design problem

This is a discussion on design problem within the C++ Programming forums, part of the General Programming Boards category; I've got a design problem. I'm doing a project for school, which is remaking a 2D game. I chose to ...

  1. #1
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    design problem

    I've got a design problem. I'm doing a project for school, which is remaking a 2D game. I chose to make pokémon red which was originally for the game boy system.
    Now in this game there are 165 different attacks, which are grouped by attackes who actually do the same but are less strong etc..
    Anyway I've got about 50 different ways of how an attack has to be executed, some have to lower that stat, some have to raise another, some do this kind of damage, others do damage to enemy and the user, sometimes it inflicts a special status etc.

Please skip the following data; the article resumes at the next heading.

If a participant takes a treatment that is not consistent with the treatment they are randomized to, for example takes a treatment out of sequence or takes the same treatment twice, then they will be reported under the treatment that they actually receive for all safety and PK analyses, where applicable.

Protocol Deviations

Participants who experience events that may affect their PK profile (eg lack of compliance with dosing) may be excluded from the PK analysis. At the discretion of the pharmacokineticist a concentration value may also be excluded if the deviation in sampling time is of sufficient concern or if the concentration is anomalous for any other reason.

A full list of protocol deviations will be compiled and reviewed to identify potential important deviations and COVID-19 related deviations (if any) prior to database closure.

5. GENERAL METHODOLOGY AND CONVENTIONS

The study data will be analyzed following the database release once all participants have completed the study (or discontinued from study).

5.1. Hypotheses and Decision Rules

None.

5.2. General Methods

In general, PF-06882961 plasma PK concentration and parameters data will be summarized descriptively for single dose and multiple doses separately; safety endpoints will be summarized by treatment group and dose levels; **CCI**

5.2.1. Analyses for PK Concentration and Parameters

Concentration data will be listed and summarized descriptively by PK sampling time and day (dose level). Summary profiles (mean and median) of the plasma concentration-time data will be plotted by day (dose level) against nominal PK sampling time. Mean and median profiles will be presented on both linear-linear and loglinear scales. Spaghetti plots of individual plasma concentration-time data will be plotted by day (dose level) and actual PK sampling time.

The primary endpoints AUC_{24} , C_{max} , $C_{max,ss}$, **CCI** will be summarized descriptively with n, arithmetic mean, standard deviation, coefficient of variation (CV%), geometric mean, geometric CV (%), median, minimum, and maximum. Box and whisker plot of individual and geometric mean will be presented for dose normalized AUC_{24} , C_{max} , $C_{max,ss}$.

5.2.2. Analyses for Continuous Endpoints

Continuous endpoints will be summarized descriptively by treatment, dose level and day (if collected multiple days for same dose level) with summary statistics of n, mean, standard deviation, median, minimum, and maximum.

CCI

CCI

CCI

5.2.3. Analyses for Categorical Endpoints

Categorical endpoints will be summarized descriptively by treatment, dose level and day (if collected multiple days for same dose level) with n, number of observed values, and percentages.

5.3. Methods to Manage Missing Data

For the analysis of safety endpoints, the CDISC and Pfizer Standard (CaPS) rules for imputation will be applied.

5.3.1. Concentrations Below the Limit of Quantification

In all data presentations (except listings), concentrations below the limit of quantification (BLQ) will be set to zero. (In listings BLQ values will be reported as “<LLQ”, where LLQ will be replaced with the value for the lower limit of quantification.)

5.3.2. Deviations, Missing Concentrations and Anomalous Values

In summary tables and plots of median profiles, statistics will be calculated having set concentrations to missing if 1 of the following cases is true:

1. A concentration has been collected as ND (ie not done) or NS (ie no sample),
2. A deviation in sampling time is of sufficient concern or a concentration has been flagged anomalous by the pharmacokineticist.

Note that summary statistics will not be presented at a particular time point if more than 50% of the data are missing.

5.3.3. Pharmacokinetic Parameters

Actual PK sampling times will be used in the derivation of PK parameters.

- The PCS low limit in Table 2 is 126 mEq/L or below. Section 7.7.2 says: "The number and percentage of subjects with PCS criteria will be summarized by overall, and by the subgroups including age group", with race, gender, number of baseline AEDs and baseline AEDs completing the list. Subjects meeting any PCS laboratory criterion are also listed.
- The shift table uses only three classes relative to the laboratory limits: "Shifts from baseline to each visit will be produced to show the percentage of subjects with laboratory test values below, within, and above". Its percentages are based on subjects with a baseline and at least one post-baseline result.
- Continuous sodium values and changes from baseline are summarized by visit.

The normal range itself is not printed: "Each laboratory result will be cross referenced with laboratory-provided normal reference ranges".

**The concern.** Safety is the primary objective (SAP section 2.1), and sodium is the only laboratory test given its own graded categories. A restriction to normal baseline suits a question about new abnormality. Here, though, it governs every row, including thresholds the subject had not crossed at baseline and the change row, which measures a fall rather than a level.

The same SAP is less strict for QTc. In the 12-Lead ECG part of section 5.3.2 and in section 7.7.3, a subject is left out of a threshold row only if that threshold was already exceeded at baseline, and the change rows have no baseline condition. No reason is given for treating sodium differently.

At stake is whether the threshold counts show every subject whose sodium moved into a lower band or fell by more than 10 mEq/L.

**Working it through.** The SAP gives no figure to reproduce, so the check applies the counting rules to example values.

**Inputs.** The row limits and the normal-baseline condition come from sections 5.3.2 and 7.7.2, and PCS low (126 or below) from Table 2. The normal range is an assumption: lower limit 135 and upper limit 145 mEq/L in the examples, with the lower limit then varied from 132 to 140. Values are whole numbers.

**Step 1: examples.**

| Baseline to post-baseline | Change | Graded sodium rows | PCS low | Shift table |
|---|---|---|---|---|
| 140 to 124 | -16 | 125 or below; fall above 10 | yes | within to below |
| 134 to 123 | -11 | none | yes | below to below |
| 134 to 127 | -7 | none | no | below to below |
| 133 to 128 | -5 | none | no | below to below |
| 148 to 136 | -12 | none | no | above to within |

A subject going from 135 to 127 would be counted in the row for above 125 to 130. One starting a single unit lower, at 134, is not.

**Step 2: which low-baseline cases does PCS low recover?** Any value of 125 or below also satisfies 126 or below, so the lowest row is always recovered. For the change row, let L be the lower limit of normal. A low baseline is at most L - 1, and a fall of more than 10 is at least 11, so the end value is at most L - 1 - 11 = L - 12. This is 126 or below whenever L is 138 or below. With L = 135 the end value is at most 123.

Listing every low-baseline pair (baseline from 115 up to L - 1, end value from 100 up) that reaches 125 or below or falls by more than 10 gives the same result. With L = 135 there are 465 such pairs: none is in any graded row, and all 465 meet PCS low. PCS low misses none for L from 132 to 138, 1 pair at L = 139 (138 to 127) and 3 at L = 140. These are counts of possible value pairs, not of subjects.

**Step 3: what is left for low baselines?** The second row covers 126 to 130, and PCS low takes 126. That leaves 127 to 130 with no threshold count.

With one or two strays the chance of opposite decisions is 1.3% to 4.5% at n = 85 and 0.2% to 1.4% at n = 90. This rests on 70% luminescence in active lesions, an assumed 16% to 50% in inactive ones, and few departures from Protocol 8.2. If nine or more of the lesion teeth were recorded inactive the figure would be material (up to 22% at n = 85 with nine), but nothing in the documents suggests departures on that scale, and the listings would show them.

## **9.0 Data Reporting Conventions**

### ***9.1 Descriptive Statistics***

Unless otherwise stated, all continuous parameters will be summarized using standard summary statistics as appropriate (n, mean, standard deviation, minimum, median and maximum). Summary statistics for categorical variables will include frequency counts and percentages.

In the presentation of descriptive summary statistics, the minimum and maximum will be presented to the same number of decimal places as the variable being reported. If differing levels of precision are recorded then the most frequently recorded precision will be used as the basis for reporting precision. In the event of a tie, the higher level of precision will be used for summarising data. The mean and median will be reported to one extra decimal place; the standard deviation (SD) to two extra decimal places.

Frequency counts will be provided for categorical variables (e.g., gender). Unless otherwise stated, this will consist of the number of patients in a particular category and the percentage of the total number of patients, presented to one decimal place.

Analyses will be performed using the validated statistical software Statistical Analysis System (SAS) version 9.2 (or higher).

The way I solved this now is a method in the battle class where I check which group the attack belonged too, and then if a match was found, it executes the code it says right there. But this is so unbelievably messy. Right now I load the basic stats and names en which group of code they belong too from a textfile.
    What I could do is to make an abstract class and then make 165 derived classes, one for each attack. That way I could just have an attack pointer of the abstract class type, but I can just call execute on it, and it will execute the code from the class the attack really is. But... 165 classes? Seems pretty messy to me too...
    Another way would be to add things to my datafile, like flags of this attack can result in poisoning, and if so how much % chance there is to do so, etc...